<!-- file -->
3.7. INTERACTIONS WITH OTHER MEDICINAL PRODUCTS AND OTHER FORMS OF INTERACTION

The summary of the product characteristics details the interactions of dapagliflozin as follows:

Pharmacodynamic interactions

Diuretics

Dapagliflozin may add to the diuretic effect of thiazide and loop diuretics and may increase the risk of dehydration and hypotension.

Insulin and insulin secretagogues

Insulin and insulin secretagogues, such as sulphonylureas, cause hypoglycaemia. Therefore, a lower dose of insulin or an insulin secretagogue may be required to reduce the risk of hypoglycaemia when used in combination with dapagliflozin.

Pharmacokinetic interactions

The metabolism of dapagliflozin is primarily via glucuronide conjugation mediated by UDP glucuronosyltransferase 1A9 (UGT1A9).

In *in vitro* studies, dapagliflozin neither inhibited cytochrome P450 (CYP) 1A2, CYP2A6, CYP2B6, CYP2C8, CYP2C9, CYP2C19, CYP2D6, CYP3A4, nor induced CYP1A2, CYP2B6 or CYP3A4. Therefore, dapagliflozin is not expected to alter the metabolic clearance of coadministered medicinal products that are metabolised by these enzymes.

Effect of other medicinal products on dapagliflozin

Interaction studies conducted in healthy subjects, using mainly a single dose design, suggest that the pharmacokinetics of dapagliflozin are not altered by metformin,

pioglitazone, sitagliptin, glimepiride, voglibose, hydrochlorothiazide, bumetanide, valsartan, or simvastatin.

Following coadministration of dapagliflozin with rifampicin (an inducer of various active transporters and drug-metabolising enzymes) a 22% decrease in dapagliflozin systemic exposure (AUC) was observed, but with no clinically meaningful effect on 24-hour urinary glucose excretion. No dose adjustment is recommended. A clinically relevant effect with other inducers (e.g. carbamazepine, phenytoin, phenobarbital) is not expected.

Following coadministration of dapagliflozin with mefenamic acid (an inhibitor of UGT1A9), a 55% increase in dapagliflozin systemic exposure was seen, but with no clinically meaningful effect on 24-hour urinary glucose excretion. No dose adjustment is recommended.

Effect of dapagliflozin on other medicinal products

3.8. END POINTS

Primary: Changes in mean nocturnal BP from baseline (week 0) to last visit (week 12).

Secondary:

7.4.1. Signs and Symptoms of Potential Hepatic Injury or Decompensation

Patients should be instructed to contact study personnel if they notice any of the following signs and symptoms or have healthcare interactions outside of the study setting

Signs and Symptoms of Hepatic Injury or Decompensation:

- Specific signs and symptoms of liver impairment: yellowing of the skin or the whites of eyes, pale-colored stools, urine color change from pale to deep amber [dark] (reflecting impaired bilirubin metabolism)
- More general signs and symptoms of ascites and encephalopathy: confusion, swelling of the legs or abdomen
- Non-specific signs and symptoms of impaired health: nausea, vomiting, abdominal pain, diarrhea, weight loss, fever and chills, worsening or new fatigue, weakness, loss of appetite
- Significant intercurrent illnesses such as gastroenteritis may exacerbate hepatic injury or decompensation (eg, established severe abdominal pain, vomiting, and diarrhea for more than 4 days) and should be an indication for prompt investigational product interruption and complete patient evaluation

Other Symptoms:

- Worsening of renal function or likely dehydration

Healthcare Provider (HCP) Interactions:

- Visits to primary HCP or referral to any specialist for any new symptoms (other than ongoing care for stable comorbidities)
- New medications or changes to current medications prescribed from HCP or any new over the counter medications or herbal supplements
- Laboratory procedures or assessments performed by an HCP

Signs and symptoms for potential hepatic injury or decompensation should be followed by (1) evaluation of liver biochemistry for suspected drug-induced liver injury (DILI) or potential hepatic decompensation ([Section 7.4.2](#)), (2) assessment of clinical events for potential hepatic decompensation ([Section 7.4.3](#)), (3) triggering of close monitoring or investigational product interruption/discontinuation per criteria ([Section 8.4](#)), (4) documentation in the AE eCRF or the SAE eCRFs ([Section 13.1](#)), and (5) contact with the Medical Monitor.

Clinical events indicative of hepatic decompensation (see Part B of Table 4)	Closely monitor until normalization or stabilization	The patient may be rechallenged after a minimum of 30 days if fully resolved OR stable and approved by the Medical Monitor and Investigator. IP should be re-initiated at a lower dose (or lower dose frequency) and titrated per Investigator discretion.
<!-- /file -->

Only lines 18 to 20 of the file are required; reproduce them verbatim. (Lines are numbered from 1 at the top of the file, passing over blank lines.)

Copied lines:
Primary: Changes in mean nocturnal BP from baseline (week 0) to last visit (week 12).

Secondary:

7.4.1. Signs and Symptoms of Potential Hepatic Injury or Decompensation